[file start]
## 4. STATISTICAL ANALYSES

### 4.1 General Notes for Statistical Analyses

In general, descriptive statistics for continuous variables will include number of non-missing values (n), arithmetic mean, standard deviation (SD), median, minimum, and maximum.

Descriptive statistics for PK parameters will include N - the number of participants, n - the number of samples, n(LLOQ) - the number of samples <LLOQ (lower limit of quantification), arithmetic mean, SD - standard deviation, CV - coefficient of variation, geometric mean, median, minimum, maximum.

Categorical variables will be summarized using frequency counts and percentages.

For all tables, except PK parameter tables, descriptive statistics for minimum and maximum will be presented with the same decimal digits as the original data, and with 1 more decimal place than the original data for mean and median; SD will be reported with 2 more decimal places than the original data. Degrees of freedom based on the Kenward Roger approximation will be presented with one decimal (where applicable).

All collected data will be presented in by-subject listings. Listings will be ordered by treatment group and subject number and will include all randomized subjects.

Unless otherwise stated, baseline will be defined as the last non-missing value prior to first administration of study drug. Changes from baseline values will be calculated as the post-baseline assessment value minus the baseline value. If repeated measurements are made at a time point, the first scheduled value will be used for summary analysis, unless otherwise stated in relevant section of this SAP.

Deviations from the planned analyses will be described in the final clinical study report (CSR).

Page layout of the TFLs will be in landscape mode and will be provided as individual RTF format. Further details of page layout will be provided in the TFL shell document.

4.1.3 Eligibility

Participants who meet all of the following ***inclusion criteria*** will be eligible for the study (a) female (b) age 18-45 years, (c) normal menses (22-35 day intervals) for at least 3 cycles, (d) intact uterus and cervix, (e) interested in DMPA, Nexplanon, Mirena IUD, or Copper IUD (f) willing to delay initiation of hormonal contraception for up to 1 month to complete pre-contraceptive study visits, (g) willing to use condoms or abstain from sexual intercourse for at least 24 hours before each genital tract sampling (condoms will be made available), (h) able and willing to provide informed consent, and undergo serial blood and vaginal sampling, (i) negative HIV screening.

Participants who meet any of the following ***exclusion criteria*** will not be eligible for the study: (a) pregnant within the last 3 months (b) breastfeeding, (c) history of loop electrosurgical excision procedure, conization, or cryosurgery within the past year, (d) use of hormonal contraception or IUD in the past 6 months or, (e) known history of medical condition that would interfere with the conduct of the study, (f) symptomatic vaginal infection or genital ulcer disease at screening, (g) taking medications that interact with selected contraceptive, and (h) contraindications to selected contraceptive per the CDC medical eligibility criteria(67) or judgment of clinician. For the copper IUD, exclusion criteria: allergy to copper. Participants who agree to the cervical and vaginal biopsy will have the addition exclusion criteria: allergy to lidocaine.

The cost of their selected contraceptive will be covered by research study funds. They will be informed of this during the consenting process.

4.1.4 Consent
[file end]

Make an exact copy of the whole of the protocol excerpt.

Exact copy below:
## 4. STATISTICAL ANALYSES

### 4.1 General Notes for Statistical Analyses

In general, descriptive statistics for continuous variables will include number of non-missing values (n), arithmetic mean, standard deviation (SD), median, minimum, and maximum.

Descriptive statistics for PK parameters will include N - the number of participants, n - the number of samples, n(LLOQ) - the number of samples <LLOQ (lower limit of quantification), arithmetic mean, SD - standard deviation, CV - coefficient of variation, geometric mean, median, minimum, maximum.

Categorical variables will be summarized using frequency counts and percentages.

For all tables, except PK parameter tables, descriptive statistics for minimum and maximum will be presented with the same decimal digits as the original data, and with 1 more decimal place than the original data for mean and median; SD will be reported with 2 more decimal places than the original data. Degrees of freedom based on the Kenward Roger approximation will be presented with one decimal (where applicable).

All collected data will be presented in by-subject listings. Listings will be ordered by treatment group and subject number and will include all randomized subjects.

Unless otherwise stated, baseline will be defined as the last non-missing value prior to first administration of study drug. Changes from baseline values will be calculated as the post-baseline assessment value minus the baseline value. If repeated measurements are made at a time point, the first scheduled value will be used for summary analysis, unless otherwise stated in relevant section of this SAP.

Deviations from the planned analyses will be described in the final clinical study report (CSR).

Page layout of the TFLs will be in landscape mode and will be provided as individual RTF format. Further details of page layout will be provided in the TFL shell document.

4.1.3 Eligibility

Participants who meet all of the following ***inclusion criteria*** will be eligible for the study (a) female (b) age 18-45 years, (c) normal menses (22-35 day intervals) for at least 3 cycles, (d) intact uterus and cervix, (e) interested in DMPA, Nexplanon, Mirena IUD, or Copper IUD (f) willing to delay initiation of hormonal contraception for up to 1 month to complete pre-contraceptive study visits, (g) willing to use condoms or abstain from sexual intercourse for at least 24 hours before each genital tract sampling (condoms will be made available), (h) able and willing to provide informed consent, and undergo serial blood and vaginal sampling, (i) negative HIV screening.

Participants who meet any of the following ***exclusion criteria*** will not be eligible for the study: (a) pregnant within the last 3 months (b) breastfeeding, (c) history of loop electrosurgical excision procedure, conization, or cryosurgery within the past year, (d) use of hormonal contraception or IUD in the past 6 months or, (e) known history of medical condition that would interfere with the conduct of the study, (f) symptomatic vaginal infection or genital ulcer disease at screening, (g) taking medications that interact with selected contraceptive, and (h) contraindications to selected contraceptive per the CDC medical eligibility criteria(67) or judgment of clinician. For the copper IUD, exclusion criteria: allergy to copper. Participants who agree to the cervical and vaginal biopsy will have the addition exclusion criteria: allergy to lidocaine.

The cost of their selected contraceptive will be covered by research study funds. They will be informed of this during the consenting process.

4.1.4 Consent